A Day in the Life of the #FemGeniusesinBerlin by Atquetzali Quiroz and Ella Simons

Atquetzali Quiroz

Piyali, this is my #ADayintheLife! 🙂 On Monday, June 12th, I began my morning navigating my way to class on the U1 without looking at Google Maps! Throughout the class, we discussed In Audre’s Footsteps: A Transnational Kitchen Table Talk by Dr. Heidi R. Lewis and Dana Maria Asbury with Jazlyn Tate Andrews. Our conversation primarily focused on healing, accountability, and de-centering whiteness. Dr. Lewis and my peers shared impactful insights and stories, specifically highlighting the significance of accountability as a transformative healing practice. As a result, my key takeaway from our dialogue is the importance of personal and communal|collective accountability in our journeys toward healing. The discussion stayed with me throughout the day and prompted me to reflect on what healing and accountability mean for me on a personal level and within my community. I think this conversation is especially important within marginalized communities, because healing and accountability are at the center of liberation. If we are practicing accountability, we are healing along the way. If we are healing, we are taking steps towards liberation. After class, I joined a few friends at a lake about an hour away from our apartment. Although the commute was long, I was excited to be by water, as it is a site of healing for me and my community. I spent most of my time with my feet in the water and enjoying the warmth of the sun. I began to feel a little homesick and knew I needed a pick me up. So, I ended the day by having dinner at the AYAN: Filipino Streetfood Restaurant. I ordered chicken adobo, one of my favorite Filipino dishes (but especially when my Lola or Lolo cooks it). My heart and belly were happy after the meal while listening to background music in Tagalog. Food and music are healing. I am excited to share my experiences in Berlin with my community back home and hoping to continue the conversation on accountability and healing.

Atquetzali Quiroz (she|they) is a rising senior at Colorado College. They are an Indigenous Nahua and Filipinx student from Imnížiska (Saint Paul), Mni Sóta, homeland of the Dakota peoples. Atquetzali is a Feminist and Gender Studies major minoring in Race, Ethnicity, & Migration Studies and Education. They hope to pursue a career as a high school Social Studies educator. They enjoy trying new food, dancing, and seeing new places. As this is Atquetzali’s first time in Europe, they are excited to adventure and make new memories!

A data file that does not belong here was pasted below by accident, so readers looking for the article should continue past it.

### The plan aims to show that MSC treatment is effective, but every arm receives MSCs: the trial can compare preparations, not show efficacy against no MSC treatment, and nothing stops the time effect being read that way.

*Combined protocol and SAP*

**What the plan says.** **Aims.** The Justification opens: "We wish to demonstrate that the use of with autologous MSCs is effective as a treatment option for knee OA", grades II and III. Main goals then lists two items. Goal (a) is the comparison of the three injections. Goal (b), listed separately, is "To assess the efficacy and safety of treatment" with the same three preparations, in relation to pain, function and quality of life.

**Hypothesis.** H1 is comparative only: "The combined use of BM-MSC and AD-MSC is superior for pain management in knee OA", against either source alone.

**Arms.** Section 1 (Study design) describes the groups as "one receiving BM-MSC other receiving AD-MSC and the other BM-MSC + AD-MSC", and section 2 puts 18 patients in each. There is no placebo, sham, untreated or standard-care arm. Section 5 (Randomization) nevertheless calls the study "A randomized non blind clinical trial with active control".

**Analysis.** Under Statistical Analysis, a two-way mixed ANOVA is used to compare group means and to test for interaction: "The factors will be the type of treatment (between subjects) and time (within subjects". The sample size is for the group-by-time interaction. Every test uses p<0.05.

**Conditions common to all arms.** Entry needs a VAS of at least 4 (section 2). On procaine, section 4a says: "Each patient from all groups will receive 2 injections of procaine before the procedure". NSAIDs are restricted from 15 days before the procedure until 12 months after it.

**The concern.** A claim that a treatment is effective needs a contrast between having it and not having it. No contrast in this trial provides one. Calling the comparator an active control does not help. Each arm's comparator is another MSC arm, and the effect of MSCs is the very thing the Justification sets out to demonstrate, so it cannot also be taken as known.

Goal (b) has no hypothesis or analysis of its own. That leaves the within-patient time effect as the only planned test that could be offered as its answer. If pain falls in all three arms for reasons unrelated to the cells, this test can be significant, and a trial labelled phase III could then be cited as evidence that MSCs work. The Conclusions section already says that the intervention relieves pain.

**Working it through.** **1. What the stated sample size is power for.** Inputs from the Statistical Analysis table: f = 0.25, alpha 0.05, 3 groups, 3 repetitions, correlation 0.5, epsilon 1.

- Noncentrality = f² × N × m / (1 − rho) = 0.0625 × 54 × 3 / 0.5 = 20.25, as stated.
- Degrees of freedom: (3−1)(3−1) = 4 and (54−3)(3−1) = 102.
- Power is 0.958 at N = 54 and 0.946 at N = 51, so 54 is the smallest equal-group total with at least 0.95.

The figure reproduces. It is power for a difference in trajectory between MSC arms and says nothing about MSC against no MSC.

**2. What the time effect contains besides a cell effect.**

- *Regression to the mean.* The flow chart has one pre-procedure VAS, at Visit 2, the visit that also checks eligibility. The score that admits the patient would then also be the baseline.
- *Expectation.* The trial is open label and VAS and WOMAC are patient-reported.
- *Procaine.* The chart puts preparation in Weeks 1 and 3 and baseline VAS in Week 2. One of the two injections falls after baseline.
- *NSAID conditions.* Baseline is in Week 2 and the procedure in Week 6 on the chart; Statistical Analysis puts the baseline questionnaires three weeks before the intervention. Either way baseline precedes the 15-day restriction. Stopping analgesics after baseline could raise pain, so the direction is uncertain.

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Gabby Rogan and Ella Simons

Welcome to a day in the life of the #FemGeniusesinBerlin! Today is Monday, June 12, marking the beginning of the second week of our course. Our first topic of discussion centered around the importance of humility and recognizing we should be careful claiming expertise in areas where others have more diligently worked to earn that distinction. Instead, we should consistently pose questions and avoid disguising confusion with a façade of knowledge. This discussion served as a reminder for me to maintain a critical perspective, acknowledging that as a cis-gender white woman, I can never fully comprehend the experiences and perspectives of marginalized communities, particularly during my short time in Berlin. After class, I visited the Reichstag Building and the Topography of Terror exhibit. On Friday, we explored the multifaceted ways various communities encounter sexism, racism, and other forms of oppression. It became clear that our understanding of these issues is inevitably shaped by our positions in society. This notion resurfaced during my visit to the exhibit after class, following a walk through Tiergarten. The exhibit’s panels, chronologically detailing Berlin’s history during World War II, were positioned atop the remnants of wartime bombings. This juxtaposition offered a powerful reminder that the war, which caused immense destruction and upheaval, occurred not too long ago. It had a devastating impact on countless individuals, particularly Jews, Germans with differing political affiliations who bravely stood against the Nazi party, Sinti and Roma people, disabled people, and so many others. Reflecting on this experience, I was once again reminded of the importance of never presenting a false understanding of complex concepts. It is crucial for us to actively seek out exhibits like the Topography of Terror to gain a deeper comprehension of history. However, we must also acknowledge that even the creators of such exhibits cannot truly grasp the perspective of the Jewish people and the sheer terror they endured due to the racial construction of Judaism.

Ella Simons is a rising junior majoring in Political Science and minoring in Environmental Studies at Colorado College. She is from Cambridge, MA and attended Cambridge Rindge and Latin High School. Growing up in Cambridge had a large impact on her perspectives about diversity, equity, and inclusion. Ella cares about issues of social justice and wants to eventually work in global democratization efforts.

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